“I knew he’d been in labor camps during the war, but I knew nothing about what had happened to him there or how he’d managed to survive. As I started to ask questions about that time, a series of amazing and devastating stories emerged, and a novel began to take shape in my mind—the story of a young Hungarian Jewish man who’d envisioned one kind of life but who was forced by the turnings of history to live quite another.”
Andras' story was inspired by her grandfather's experiences. I knew very little about the situation in Hungary during World War II, especially for the Jewish population, so I found this to be a fascinating read. Even now, Hungary has its share of right-wing fascists, just as it did during the war.
“In a sense, the fate of the Hungarian Jews is particularly painful because the deportations occurred long after the Nazis’ defeat was inevitable. For a long time, Hungarian Jews believed they would escape the fate of the Jews of other occupied nations—not only because the Hungarian government considered Jews necessary to the financial welfare of the country, nor only because so many Jews had served heroically in the First World War, nor even just because Hungarian Jews were particularly assimilated, but simply because the Nazis were bound to admit defeat before deportations could occur.”
This book was instructive and beautiful. I cried out loud in one of the final chapters. I loved reading about the friendship among the three brothers, in particular, and Orringer beautifully describes the way people survive terrible traumas and burdens.

Sunday, July 29, 2012

The Teahouse Fire

The Teahouse Fire, by Ellis Avery

"A sweeping debut novel drawn from a history shrouded in secrets about two women-one American, one Japanese-whose fates become entwined in the rapidly changing world of late-nineteenth-century Japan."

Sounds promising, doesn't it? In spite of some lukewarm Goodreads reviews, I thought the book was worth a risk. It started off interesting, with French girl Aurelia arriving in New York with her single mother to live with her priest uncle. She ends up going to Japan with her uncle to convert a "heathen" Japan. Ultimately, she becomes adopted by a Japanese family who treats her as a servant girl, but all she's ever knowin in her life is service.

Yukako, the young woman who discovers Aurelia and takes her under her wing, is the daughter of a great tea ceremony master. Much of the book is about the ancient art of tea ceremony and how it evolves, particularly with the passing of the Shogun and the ushering in of the Meiji era modernizations.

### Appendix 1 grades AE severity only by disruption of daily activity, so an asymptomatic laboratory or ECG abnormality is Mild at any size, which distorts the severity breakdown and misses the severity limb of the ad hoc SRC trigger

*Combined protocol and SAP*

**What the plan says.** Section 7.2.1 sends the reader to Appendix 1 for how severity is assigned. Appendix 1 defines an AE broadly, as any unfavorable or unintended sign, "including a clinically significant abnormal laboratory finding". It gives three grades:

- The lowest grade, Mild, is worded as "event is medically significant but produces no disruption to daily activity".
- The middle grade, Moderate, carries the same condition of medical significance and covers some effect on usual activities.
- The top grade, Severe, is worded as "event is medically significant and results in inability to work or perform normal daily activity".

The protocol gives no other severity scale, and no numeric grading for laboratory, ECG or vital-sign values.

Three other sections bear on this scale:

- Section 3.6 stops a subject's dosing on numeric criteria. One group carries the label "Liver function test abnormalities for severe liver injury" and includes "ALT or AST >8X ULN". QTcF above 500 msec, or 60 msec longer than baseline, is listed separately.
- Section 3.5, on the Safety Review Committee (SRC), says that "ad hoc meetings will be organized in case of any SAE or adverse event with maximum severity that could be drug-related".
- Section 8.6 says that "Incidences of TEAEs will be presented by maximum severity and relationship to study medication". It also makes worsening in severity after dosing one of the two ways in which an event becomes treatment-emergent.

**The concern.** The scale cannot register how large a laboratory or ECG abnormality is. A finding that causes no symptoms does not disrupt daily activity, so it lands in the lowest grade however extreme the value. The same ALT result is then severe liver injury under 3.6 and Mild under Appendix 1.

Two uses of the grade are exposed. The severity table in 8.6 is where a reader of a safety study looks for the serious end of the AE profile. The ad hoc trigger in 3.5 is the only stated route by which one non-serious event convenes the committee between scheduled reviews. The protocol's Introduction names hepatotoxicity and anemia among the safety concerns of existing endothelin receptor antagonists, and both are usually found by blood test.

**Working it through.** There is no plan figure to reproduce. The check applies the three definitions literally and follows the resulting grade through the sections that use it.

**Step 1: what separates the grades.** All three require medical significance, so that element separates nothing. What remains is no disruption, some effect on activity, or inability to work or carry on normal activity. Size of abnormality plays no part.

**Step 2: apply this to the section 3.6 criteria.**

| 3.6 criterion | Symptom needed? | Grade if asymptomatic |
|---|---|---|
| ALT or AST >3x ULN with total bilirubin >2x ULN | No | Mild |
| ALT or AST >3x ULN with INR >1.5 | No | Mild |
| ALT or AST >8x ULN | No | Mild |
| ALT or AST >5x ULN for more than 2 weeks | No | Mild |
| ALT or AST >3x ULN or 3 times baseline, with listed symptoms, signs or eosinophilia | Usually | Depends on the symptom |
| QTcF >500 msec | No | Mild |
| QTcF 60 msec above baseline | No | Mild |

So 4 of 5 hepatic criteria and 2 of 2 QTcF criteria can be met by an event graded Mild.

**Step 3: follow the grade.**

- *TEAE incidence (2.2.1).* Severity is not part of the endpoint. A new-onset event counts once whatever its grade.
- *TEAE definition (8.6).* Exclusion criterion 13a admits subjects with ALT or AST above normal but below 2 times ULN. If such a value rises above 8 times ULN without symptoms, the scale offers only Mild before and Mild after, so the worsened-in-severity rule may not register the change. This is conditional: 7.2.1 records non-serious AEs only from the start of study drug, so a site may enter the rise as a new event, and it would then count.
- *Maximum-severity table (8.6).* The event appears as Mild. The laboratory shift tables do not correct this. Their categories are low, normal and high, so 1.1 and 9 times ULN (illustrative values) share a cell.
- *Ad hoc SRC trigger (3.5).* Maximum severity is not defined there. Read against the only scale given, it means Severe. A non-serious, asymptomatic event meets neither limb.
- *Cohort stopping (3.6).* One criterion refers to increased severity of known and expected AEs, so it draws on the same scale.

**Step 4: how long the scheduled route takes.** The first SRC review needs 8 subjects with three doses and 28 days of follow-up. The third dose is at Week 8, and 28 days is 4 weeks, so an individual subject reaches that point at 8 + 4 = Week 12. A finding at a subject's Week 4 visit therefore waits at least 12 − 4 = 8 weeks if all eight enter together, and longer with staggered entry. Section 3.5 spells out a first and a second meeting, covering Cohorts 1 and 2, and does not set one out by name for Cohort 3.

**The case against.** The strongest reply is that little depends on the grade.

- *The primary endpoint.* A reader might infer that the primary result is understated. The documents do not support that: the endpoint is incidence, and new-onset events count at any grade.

Aurelia leads a sad life...she's not only lost her mother--the only person she ever loved--but she also is shunned and misunderstood as a foreigner living in Japan in this time. Yukako comes across as a strong, stubborn woman who uses her limited place in the family to bring reforms and save the tea dynasty. But she's not incredibly likable. It's fascinating to consider how little has changed in Japan since this novel's setting. Although women have more options now than they did then, Japanese culture is still strongly rooted in patriarchy.

The Teahouse Fire, obviously meticulously researched, gets bogged down in too many details and characters. I found it difficult to get into and was looking forward to its end. So ultimately, disappointing.

Monday, July 16, 2012

Shutter Island

Shutter Island, by Dennis Lehane

This is the type of book that totally screws with your mind. If you don't like such books, steer clear.

I didn't know much about it when I started it (except that it was a movie and by the author of Mystic River), so I was not aware that this would be the case.

I like Lehane's writing style and the book drew me in immediately.

When I finished the book, I wasn't absolutely positive what was true in the end. I suppose that's because I don't usually read these noir types of books and am not the sort of reader who tries to figure things out and look for clues along the way.

I'm intrigued enough by Lehane's writing and creativity to try another one of his. If you like psychological thrillers, you will probably like this one. Creepy and haunting!

This Beautiful Life